Tape measure and marker: A good 25 foot tape measure will allow you to accurately measure the length of your poles. A Sharpie marker works on poles that are dry and a nail or screw can mark a wet log well enough that you can see where to cut. When using a chainsaw, I usually put two marks about 3/8 inch apart to allow for the saw kerf.

Ladders: These are a wonderful invention that will make your life much easier. A good step ladder (two of different heights are even better) will come in most handy when you are frequently required to climb up onto your framing. Barn Two was built using one 14' and one 17' step ladder plus an aluminum extension ladder. The new fiberglas step ladders are superior to the old wooden ones, and don't suffer from being left out in the rain.


Roofing materials:
Asphalt. When I first began building, I used roll roofing because it was cheaper than asphalt shingles and seeemed easier to install. In the past few years I have begun to use asphalt shingles exclusively, since they have a longer life than roll roofing. I install them over tar paper (roofing felt) on a roof of OSB nailed to rafter poles.
Plastic.On buildings like our several woodsheds, the Veg Washing and Prep Area and the Potting Shed, I have used recycled greenhouse plastic—or used pool covering plastic in the case of the potting shed where I wanted to work in the shade—stapled directly to the rafters. After tacking on the plastic to hold it in place, I go over all the rafters and shoot a 9/16" staple every six inches using discarded drip tape as batten tape. Without this batten tape the staples would pull through the plastic in a good wind. I have also used long thin strips of cedar bark for the batten tape, but this deteriorates after about three years. Never use regular construction grade poly for a roof or side wall, since it will deteriorate into millions of plastic shards in about one year. Roofs covered with poly will occasionally have a few drips (from staple holes mostly), so this type of roof is not to be recommended (as a permanent roof, at any rate) for buildings where contents must be kept dry. A steeper pitched roof will reduce the drips, and snow will slide off more quickly after a storm.
Steel. We have had a steel roof installed on part of our house, and I have to admit that this is probably the best of all types of roofing to use. The advantage of longevity must be balanced against expense and trickiness to install on a roof with the irregularities of raw poles. Also purlins (strips nailed across all the rafters every 12 to 18 inches) must be used to keep the steel from bowing between the rafters. The steel is then screwed into these purlins using screws with neoprene washers attached. Dealers in steel roofing are common and colors and lengths are almost always custom ordered. Maybe on my next building…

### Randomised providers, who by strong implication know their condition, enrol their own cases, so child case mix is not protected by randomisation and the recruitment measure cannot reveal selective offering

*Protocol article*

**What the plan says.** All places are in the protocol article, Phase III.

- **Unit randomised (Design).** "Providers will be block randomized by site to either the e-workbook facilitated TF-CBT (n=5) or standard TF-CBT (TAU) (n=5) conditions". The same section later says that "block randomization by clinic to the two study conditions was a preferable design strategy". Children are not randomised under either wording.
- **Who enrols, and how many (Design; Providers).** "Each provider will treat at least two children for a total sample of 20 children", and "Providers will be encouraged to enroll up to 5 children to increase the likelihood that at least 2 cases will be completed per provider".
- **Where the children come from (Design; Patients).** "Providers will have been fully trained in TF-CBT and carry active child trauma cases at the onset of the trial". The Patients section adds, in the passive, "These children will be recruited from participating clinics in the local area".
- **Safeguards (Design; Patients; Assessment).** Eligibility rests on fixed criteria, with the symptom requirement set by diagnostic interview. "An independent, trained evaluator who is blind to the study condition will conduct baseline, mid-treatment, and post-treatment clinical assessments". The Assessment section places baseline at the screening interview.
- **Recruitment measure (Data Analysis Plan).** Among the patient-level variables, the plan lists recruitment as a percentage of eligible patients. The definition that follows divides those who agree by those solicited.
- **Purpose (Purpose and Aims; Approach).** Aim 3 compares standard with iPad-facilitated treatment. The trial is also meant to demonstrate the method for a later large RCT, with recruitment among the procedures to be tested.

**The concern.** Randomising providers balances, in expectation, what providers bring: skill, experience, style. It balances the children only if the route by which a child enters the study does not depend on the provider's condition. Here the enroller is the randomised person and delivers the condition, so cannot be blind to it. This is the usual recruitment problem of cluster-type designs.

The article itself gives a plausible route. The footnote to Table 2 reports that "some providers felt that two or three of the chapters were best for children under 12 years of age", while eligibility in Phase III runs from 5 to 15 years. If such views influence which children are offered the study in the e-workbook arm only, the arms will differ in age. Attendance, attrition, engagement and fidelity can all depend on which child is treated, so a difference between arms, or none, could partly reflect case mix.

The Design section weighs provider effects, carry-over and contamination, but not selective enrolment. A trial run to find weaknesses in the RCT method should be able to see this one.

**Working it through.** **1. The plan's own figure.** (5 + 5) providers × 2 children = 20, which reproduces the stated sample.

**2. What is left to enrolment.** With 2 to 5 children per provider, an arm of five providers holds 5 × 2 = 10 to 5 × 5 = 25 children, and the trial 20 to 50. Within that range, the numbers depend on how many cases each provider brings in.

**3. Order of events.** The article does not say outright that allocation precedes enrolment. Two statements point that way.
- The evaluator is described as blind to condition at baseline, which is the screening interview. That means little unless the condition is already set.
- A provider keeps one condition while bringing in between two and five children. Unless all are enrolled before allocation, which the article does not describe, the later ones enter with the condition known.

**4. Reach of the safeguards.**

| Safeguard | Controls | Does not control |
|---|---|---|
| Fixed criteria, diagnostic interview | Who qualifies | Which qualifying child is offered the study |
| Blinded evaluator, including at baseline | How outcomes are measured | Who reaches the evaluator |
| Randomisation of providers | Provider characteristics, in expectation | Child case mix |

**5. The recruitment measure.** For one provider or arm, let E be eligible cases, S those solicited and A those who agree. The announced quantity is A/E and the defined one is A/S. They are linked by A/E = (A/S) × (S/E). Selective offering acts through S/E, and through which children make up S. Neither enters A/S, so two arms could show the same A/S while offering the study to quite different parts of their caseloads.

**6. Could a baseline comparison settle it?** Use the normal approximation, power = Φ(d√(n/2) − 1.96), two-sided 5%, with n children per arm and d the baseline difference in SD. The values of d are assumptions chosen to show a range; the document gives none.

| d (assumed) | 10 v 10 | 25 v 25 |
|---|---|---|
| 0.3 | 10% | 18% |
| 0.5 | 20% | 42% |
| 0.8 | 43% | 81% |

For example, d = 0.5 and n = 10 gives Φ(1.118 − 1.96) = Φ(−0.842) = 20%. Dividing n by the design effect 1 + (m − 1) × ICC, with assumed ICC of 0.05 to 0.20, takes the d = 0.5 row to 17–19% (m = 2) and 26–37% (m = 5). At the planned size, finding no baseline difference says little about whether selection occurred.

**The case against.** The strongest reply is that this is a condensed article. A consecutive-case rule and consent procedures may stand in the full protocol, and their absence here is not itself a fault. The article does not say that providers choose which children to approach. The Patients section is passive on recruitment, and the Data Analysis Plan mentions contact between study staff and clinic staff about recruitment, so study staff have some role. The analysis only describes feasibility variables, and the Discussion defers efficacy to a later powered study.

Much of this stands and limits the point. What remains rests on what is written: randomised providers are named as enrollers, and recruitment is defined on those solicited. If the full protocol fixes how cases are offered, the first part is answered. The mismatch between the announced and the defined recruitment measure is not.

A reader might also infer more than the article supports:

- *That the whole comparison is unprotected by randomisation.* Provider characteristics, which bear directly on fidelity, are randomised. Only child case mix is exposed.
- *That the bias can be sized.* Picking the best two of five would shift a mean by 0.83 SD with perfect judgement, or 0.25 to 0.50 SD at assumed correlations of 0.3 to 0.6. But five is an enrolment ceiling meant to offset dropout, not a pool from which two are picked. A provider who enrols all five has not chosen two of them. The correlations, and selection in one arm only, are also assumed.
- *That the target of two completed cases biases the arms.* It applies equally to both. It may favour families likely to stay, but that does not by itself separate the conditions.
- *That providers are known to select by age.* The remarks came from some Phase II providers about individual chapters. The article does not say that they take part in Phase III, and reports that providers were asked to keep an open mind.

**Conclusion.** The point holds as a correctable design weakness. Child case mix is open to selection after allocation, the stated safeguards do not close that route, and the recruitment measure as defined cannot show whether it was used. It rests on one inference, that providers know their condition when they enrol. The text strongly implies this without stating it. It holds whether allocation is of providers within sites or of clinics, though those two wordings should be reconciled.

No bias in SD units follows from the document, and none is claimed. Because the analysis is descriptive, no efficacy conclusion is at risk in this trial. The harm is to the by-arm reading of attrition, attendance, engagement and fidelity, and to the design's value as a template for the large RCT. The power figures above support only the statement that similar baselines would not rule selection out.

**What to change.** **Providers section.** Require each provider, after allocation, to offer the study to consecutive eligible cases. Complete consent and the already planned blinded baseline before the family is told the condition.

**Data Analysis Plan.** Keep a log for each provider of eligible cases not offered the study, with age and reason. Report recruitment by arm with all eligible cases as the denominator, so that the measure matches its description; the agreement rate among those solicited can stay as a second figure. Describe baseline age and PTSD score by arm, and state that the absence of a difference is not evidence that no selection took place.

Cedar Shingles. We use cedar shingles on most of our walls, but have not wanted to use them on a roof because they do not last as long as asphalt shingles, and cost more if you use the best grade.

Screws: Although three times the price of a similar sized nail, a screw can be used where a nail creates a problem, such as when fastening upper corner braces or connecting two poles that are not solidly braced. Most of my frame building is done with torx (also called “star bit”) screws, since the heads don't strip out when driving deep into wood. I use 6", 4" and 3½" lengths for various purposes. They go for about $26 for a 5 lb. box.

Nails: The sizes I find most useful are 16d and 20d bright common nails for setting up verticals, fastening lower corner braces, and attaching rafters. These are very common and can be found at any hardware store. For the larger wood I use 50d or 60d ring shank nails, also called “pole barn” nails. These are a bit harder to locate, but can usually be special ordered by any store selling nails.